Israel Pulse

Did Israel's judicial system cover up sex scandal?

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Article Summary
The sexual harassment investigation into Judge Yitzak Cohen is the result of a transparency revolution in Israel empowered by social media.

In the summer of 2006, two senior police officers rushed to Guatemala to convince "H" to return to Israel and testify against former Justice Minister Haim Ramon. H was a female officer in the office of former Prime Minister Ehud Olmert, and Ramon was suspected of having kissed her against her will several weeks earlier. Initially, H did not want to submit a police complaint, but heavy pressure was exerted on her by, among others, Lt.-Cmdr. Miri Golan, who served at the time as head of the police department’s National Fraud Squad.

The police and state attorney turned Ramon’s kiss into the serious offense of sexual harassment. No one denied that Ramon’s behavior was problematic, but equally troubling were the efforts and resources invested in pressuring H to complain to the police and then testify against the high-level minister. At the time, Ramon was attempting to implement structural changes in the Justice Department. He was eventually convicted of harassment, and to this day, Ramon blames the state attorney and police, claiming that they had ulterior motives to discredit him.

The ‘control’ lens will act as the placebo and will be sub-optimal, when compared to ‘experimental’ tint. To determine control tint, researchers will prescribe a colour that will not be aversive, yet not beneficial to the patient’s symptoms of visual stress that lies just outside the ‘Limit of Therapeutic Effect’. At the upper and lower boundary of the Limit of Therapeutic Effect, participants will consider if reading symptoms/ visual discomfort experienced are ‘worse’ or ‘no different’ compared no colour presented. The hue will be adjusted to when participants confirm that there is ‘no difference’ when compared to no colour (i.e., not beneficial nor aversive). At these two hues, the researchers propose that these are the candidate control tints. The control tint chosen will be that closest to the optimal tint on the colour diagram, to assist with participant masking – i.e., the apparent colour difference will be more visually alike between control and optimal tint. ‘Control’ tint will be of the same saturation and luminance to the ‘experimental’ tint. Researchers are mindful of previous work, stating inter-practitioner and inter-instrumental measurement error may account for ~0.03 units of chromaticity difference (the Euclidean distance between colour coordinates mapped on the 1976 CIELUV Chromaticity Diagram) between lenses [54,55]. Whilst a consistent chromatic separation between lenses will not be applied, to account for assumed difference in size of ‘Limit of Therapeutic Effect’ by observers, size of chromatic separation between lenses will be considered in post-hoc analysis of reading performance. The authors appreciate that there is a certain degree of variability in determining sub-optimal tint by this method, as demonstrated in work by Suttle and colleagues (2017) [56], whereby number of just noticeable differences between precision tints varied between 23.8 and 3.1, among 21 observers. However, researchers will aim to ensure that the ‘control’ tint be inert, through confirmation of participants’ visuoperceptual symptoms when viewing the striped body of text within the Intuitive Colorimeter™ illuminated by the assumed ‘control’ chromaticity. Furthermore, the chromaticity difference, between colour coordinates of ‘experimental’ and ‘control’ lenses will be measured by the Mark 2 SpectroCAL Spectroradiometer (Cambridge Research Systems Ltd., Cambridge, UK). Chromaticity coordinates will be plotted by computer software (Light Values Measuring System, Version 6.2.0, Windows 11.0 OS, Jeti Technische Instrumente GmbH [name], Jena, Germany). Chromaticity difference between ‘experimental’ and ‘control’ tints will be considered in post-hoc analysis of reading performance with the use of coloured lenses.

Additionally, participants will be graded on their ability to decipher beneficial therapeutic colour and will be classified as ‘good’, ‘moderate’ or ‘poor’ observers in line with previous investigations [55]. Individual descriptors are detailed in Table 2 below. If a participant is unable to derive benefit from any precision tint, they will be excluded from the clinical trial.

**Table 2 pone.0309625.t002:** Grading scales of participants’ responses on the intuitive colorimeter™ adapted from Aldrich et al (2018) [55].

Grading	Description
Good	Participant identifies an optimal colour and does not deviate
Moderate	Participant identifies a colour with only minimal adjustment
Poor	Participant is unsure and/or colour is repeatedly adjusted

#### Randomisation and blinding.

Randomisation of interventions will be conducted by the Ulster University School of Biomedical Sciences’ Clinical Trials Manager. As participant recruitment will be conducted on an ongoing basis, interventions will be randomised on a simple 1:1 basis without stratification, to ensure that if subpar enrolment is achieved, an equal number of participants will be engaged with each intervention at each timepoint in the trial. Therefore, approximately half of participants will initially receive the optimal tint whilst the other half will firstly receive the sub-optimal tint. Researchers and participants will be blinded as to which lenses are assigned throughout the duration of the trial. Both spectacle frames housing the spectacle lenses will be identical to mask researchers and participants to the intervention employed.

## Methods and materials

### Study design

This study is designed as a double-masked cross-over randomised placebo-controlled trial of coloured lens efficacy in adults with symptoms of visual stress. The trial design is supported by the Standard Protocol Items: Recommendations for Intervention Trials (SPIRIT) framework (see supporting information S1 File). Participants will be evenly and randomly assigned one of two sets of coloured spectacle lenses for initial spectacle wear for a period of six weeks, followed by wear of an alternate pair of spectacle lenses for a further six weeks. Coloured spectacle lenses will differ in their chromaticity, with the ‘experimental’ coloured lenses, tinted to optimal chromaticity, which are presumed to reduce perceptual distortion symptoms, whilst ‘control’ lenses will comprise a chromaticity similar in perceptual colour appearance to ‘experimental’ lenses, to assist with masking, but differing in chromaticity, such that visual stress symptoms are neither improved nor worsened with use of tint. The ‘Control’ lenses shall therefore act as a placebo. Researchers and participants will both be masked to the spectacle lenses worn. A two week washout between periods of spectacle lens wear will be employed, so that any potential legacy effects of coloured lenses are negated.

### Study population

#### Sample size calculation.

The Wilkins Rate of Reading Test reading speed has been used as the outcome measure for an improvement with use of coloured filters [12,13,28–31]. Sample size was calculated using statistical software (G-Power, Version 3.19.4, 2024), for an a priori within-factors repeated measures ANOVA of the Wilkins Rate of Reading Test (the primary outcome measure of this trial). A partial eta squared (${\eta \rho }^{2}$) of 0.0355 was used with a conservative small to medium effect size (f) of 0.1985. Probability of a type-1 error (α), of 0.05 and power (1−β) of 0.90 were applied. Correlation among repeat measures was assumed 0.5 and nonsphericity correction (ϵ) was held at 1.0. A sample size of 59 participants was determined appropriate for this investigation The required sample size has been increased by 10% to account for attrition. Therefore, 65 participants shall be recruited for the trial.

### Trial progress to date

Eight years later, Ramon’s arguments are again relevant amid the current accusations of sexual harassment leveled against Nazareth District Court Judge Yitzhak Cohen. Cohen had been a candidate for Supreme Court justice until the beginning of September, when a criminal investigation commenced against him on suspicion of harassing and perpetrating indecent acts against various women.

One of the incidents being investigated ostensibly took place about two years ago, when Cohen allegedly sexually harassed a female prosecutor from northern Israel. It turns out that the then-state prosecutor, Moshe Lador, had learned about the incident shortly after it happened, when the district attorney reported to him what the female prosecutor had told her. This information was also relayed to Cohen’s deputy, Judge Tawfik Katili.

What was done with the information? Not much, it turns out. Cohen continued to serve in the distinguished post of president of Nazareth’s District Court, and even ran for the post of High Court justice. At that point, embarrassing incidents from his past started to surface. This type of thing happens not infrequently when a person is on the verge of being promoted to a higher position.

How is it possible that the same law enforcement system that flew its agents around the world to convince H of the Ramon affair to testify against him can now turn around and operate like a private club that allegedly whitewashes sexual harassment charges against one of its members?

The public will justifiably ask why did the police and state attorney go into overdrive only three months ago to inquire into the sexual harassment charges against Minister Silvan Shalom? Why did they spend weeks on vain attempts to persuade one of the women to testify against him?

Meanwhile, it has been made public that Justice Minister Tzipi Livni ordered a probe to determine whether there had been a cover-up on the part of Lador and other highly placed figures. From one moment to the next, it seems that the Cohen sexual harassment affair is snowballing into a cover-up in which legal system officials knew about the allegations but kept mum.